Now that the end of 2016 is just a few hours away, it may be the right time to take a look at some of the highlights of a politically charged year. Elections, referendums, resignations and international events marked the course of the world and grabbed endless headlines.
Zika, Spanish, American and Peruvian elections, Dilma Rousseff’s impeachment, Mauricio Macri, Juan Manuel Santos, the Olympic Games… Are part of the thirteen milestones that made it to the front pages of newspapers this year:
The year got off to a rocky start. It was only January when newspapers started reporting about the level 2 (out of 3) travel alert issued by the U.S. Center for Disease Control over Zika for 14 Latin America countries, recommending pregnant women and women planning to conceive to avoid traveling to these destinations. In February, the WHO issued its first warning about the virus and the potential link to cases of microcephaly among newborns.
In Spain, the change of Government took quite a few months. Despite claiming victory with 123 seats in the December 20, 2015 elections, in February, Popular Party leader Mariano Rajoy turned down the king’s offer to form new government.
Socialist Party leader Pedro Sánchez signed a deal a deal with Ciudadanos and accepted the king’s request to stand as prime ministerial candidate.
However, for the first time in Spain’s democratic history, the candidate proposed by the King failed to form government after two rounds of investiture.
But it was in March when the collective eyes of the world turned to the United States. On March 1, Super Tuesday, 12 states held their primaries or caucuses. That day, more delegates were at stake for the nomination of a U.S. presidential candidate than on any other single day in the presidential primary campaign.
Politics were also one of the hottest topics in April. In Peru, Keiko Fujimori, daughter of former president Alberto Fujimori, dominated the elections with 39.5 % of votes versus 22.1 % by rival Pedro Pablo Kuczynski. The results, however, forced a second round. Finally, on June 5, Pedro Pablo Kuczynski was elected president by an extremely narrow margin, with 50.12% to Fujimori’s 49.88%.
In May, Dilma Rousseff’s impeachment process begun on charges of budget manipulation to conceal de public deficit. The Senate voted to suspend Rousseff for up to six months, pending a decision on whether to remove her from office permanently. Vice-President Michel Temer was appointed interim President. On August 31, Dilma Rousseff was permanently removed from office, and Temer was sworn in as her successor through 2019.
It was in the middle of the year, when one of the most transcendental and surprising events of 2016 took place: the Brexit. On June 23, the U.K. voted on whether to remain or leave the European Union. With 17,176,006 votes to 15,952,444 the “leave” option won over the “Remain”. As a result of the voting, Prime Minister David Cameron resigned and Theresa Main stepped in as his successor.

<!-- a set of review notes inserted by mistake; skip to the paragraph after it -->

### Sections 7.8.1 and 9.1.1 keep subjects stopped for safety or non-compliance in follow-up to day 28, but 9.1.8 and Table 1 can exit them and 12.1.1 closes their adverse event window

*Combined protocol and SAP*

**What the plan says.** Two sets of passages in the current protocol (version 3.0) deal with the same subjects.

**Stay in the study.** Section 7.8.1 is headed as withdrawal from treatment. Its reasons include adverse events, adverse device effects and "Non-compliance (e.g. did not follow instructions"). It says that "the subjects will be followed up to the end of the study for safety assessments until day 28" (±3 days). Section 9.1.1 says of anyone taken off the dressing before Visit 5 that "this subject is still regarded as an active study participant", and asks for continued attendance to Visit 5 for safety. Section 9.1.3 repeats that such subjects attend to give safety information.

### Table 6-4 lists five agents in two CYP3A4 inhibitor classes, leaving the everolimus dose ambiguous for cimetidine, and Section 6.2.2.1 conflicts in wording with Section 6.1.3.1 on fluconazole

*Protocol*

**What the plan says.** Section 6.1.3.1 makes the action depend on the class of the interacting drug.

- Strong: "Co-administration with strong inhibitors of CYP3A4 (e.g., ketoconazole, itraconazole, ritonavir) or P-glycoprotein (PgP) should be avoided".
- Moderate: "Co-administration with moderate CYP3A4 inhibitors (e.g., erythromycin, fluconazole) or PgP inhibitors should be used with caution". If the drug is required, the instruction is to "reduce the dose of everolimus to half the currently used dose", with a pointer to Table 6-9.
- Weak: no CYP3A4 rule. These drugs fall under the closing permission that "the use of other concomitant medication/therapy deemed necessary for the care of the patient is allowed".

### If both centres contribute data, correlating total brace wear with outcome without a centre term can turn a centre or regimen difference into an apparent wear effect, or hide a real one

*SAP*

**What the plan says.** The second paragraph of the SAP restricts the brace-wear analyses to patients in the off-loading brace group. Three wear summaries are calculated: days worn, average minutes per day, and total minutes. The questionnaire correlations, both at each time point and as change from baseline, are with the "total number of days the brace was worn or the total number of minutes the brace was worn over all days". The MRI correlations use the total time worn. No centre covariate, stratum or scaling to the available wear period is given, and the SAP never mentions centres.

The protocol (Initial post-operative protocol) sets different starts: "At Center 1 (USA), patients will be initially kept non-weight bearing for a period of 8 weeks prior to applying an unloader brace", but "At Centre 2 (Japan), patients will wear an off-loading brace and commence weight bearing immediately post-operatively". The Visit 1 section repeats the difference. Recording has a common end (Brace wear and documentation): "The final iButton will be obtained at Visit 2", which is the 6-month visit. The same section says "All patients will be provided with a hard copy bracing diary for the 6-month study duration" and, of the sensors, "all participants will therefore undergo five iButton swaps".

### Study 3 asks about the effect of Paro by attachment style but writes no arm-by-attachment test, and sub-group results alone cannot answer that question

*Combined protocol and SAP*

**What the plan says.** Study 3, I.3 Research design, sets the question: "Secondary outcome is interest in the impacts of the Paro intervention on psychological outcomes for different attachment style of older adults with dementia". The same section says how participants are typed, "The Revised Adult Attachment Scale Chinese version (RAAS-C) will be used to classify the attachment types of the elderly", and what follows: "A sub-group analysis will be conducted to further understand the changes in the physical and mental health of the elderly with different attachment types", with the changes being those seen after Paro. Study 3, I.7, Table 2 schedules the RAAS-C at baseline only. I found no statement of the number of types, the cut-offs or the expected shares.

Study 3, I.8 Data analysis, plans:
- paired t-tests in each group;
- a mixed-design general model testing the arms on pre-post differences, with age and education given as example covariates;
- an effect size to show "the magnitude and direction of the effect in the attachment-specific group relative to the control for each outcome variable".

The result did nothing but increase the uncertainty about the future of both the United Kingdom and the European Union. After months without news about what the United Kingdom’s next steps would be, on December 20, for the first time, Theresa May announced that she would seek a transitional Brexit deal after 2019.
Another one of the highlights of 2016 took place on September 26, when the Government of Colombia and FARC – EP guerilla leaders signed the Peace accords in Cartagena. It was the first attempt ever at trying to bring the 50+ year Colombian conflict to an end.
As stipulated by law, this first Peace accord had to be submitted to a popular plebiscite, so that it could enjoy the legitimacy of a public mandate. On October 2, with 50.2% of votes, the victory of the “no” over the “yes” forced the parties to renegotiate the accord. The final Peace accord was signed on November 24 in Bogota, and was ratified by the Senate and the House of Representatives on November 29 and 30.
As a result of his role in the Peace process, Colombian president Juan Manuel Santos was awarded this year’s Nobel Peace Prize.
After 10 months of political uncertainty, two elections, and countless negotiations and deals, the Popular Party’s presidential candidate Mariano Rajoy was able to form the new government in October. Thanks to support from Ciudadanos, Coalición Canaria and the controversial abstentions from some members of the PSOE, Spain was able to put an end to its longest-ever political stalemate: 315 days with an Interim Government.
Despite poll forecasts, on November 8, Republican presidential candidate Donald Trump beat Democratic candidate Hillary Clinton and won the U.S. Presidential Elections. Democrats’ watched in disbelief as the night wore on and results from main swing states started rolling in. Donald J. Trump won the Electoral College with 304 votes to 227 votes for Hillary Clinton.
The last month of the year began with the Italian constitutional referendum. President Matteo Renzi said he would resign from his post if the ‘no’ vote won. On December 4, 60% of Italians rejected his constitutional reform proposal. On Monday, December 5, he resigned. Paolo Gentiloni was sworn in to succeed Renzi as new Prime Minister of Italy.
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